where throughout this paper, we set \(\inf {\O }{=}\infty \) (and as usual Ø denotes the empty set). According to the definition, \(\tau _{k}\) is increasing as \(k\rightarrow \infty \). Set \(\tau _{\infty }{=}\lim_{k\rightarrow \infty }\tau _{k}\), whence \(\tau _{\infty }\leq \tau _{e}\) a.s. Namely, we need to show that \(\tau _{\infty }{=}\infty \) a.s. We assumed that there exist a pair of constants \(T>0\) and \(\epsilon \in (0,1 )\) such that
As a result, there is an integer \(k_{1}\geq {k_{0}}\) such that
Now define a \(C^{2}\)function \(V:\mathbb{R}_{+}^{2}\rightarrow \overline{\mathbb{R}}_{+}\), where \(\overline{\mathbb{R}}_{+}=\{x\in \mathbb{R}:x\geq 0\}\), by
The nonnegativity of this function can be seen from \(u1\log {u}\geq {0}\), \(\forall {u}\geq 0\). Let \(k\geq {k_{0}}\) and \(T>{0}\) be arbitrary. Applying to It\(\hat{o}^{,}s\) formula, we obtain
where
owing to (A.3), we have thus
Then
Integrating both sides (A.5) from 0 to \(T\wedge {\tau _{k}}\) and taking expectations, then we can obtain
Set \(\Omega _{k}=\{\tau _{k}\leq {t}\}\) for \(k\geq {k_{1}}\) by (A.4), \(P (\Omega _{k} )\geq \epsilon \). Notice that, for every \(\omega \in \Omega _{k}\), there is at least one of \(S (\tau _{k},\omega )\), \(I (\tau _{k},\omega )\) that equals either k or \(\frac{1}{k}\). Hence \(V(S (\tau _{k},\omega )\), \(I (\tau _{k},\omega )\) is no less than
Consequently,
where \(a\wedge {b}\) denotes the minimum of a and b. In view of (A.6) and (A.7), we have
where \(I_{\Omega _{k}}\) is the indicator function of \(\Omega _{k}\). Let \(k\rightarrow \infty \) leads to the contradiction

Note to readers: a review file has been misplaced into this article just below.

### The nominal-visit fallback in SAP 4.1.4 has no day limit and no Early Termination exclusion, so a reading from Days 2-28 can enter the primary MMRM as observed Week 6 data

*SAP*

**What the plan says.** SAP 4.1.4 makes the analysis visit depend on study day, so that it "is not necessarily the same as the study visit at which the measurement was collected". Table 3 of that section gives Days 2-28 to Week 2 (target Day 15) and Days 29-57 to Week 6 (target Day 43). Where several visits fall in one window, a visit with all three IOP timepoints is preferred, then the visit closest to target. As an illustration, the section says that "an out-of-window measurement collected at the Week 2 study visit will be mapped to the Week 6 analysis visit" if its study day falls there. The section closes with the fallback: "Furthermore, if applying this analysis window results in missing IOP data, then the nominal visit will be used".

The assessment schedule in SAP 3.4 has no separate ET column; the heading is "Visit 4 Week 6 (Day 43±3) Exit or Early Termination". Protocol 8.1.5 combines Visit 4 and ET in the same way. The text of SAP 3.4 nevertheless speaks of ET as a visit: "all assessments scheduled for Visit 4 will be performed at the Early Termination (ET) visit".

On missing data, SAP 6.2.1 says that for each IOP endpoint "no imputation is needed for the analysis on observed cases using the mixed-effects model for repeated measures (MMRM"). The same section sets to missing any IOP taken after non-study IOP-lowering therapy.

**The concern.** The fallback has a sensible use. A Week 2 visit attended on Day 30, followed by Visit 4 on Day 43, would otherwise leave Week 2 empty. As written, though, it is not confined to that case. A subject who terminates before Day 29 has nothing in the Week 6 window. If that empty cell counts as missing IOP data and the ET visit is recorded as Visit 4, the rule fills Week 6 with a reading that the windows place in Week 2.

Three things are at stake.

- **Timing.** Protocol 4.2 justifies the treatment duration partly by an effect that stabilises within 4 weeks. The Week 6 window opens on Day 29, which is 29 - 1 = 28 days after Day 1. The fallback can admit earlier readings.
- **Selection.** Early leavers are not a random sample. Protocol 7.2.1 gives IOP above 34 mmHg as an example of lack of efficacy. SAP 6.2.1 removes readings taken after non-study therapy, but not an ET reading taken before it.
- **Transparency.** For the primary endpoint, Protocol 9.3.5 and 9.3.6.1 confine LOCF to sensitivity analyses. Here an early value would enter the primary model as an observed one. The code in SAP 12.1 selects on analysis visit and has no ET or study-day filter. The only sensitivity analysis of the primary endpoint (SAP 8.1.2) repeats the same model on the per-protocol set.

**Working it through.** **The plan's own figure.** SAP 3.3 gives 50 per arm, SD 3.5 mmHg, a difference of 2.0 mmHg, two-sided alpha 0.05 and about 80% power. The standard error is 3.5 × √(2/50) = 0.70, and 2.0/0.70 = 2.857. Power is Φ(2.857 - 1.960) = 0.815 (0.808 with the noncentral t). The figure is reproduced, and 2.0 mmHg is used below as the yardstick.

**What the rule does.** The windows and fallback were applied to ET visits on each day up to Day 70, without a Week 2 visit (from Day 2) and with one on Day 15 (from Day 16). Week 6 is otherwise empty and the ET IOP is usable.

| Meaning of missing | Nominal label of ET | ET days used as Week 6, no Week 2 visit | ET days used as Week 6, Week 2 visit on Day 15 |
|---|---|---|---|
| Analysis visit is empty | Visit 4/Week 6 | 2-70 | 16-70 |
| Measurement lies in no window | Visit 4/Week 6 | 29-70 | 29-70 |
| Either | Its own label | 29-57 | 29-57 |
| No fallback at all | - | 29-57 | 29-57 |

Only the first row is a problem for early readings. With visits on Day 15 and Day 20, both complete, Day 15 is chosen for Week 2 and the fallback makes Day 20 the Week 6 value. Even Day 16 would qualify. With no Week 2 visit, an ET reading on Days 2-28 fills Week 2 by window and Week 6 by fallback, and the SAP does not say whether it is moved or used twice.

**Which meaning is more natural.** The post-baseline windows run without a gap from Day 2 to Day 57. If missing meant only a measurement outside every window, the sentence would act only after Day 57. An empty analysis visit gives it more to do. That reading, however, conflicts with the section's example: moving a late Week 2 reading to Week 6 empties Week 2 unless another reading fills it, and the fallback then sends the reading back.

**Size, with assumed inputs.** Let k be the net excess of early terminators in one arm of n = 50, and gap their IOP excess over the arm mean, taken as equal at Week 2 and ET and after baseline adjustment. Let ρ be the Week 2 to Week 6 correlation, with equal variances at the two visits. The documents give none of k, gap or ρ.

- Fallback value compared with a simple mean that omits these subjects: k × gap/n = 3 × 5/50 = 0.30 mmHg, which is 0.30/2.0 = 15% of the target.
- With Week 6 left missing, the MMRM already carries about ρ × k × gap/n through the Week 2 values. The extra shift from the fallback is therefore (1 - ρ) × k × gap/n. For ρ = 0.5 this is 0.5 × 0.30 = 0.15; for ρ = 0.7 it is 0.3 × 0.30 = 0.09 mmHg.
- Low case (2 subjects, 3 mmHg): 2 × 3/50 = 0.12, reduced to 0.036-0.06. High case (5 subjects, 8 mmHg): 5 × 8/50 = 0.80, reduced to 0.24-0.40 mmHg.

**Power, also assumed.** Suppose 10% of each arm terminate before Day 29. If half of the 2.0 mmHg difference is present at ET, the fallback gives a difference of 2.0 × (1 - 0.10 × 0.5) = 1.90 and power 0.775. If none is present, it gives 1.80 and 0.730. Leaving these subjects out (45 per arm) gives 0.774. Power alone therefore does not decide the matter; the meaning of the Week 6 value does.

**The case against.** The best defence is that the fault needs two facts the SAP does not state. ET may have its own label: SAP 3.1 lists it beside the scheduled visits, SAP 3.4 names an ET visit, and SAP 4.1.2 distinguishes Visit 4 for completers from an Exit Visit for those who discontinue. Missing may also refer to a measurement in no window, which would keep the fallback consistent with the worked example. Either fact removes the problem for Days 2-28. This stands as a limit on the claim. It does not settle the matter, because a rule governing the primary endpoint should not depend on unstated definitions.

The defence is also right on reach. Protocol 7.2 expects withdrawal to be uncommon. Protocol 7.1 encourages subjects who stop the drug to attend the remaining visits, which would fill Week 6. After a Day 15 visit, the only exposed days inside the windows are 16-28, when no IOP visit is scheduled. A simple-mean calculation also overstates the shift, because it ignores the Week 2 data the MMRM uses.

Therefore, we must have \(\tau _{\infty }=\infty \) a.s. □
Proof of Theorem 3.2
Proof
Making use of It\(\hat{o}^{,}s\) formula for lnI, we have
Integrating Eq. (A.8) from 0 to t and dividing by t on both sides, we have
where \(M(t)=\int _{0}^{t}\sigma S \,dB(t)\) is a realvalue continuous local martingale, since we have the quadratic variations, we can have
By the large number theorem for the martingale (see [41]), we can get
According to (A.9) and (A.10), we have
That is to say, if \(\sigma ^{2}>\frac{\beta _{1}^{2}}{2(p\mu +\gamma )}\), we obtain
On the other hand, let \(x= S,x\in (0,1],f(x)=\beta _{1} x \frac{\sigma ^{2}x^{2}}{2}=( \frac{\sigma x}{\sqrt{2}}\frac{\beta _{1}\sqrt{2}}{2\sigma })^{2}\), if \(\frac{\sigma }{\sqrt{2}}\leq \frac{\beta _{1}\sqrt{2}}{2\sigma }\), that is, \(\sigma ^{2}\leq \beta _{1}\), \(f(x)\) has the max value \(f(1)=\beta _{1}\frac{\sigma ^{2}}{2}\), namely, \(S=1\) by Eq. (A.8), we have
Integrating Eq. (A.12) from 0 to t and dividing by t on both sides, we have
then
That is to say, if \(\sigma ^{2}\leq \beta _{1}\) and \(\beta _{1}<\frac{\sigma ^{2}}{2}+(p\mu +\gamma )\), we have
Hence, we can get
Furthermore, we have
For the system (1.3), we have
Integrating Eq. (A.16) from 0 to t and dividing by t on both sides, we have
Then
where
we obtain
Combining (A.15) and (A.19), we have
This completes the proof. □
Proof of Theorem 3.3
Proof
Making use of Itô’s formula, we obtain
Integrating Eq. (A.20) from 0 to t and dividing by t on both sides, we have
In view of (A.18), we have
So
Hence
In view of (A.10) and (A.19), we have
On the other hand,
So,
Hence,
In the light of (A.10) and (A.19), we have
Thus from (A.24) and (A.28), we have
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Wang, X., Wang, C. & Wang, K. Global dynamics of a novel deterministic and stochastic SIR epidemic model with vertical transmission and media coverage. Adv Differ Equ 2020, 685 (2020). https://doi.org/10.1186/s13662020031453
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Keywords
 SIR epidemic model
 Extinction
 Persistence in mean
 Vertical transmission
 Media coverage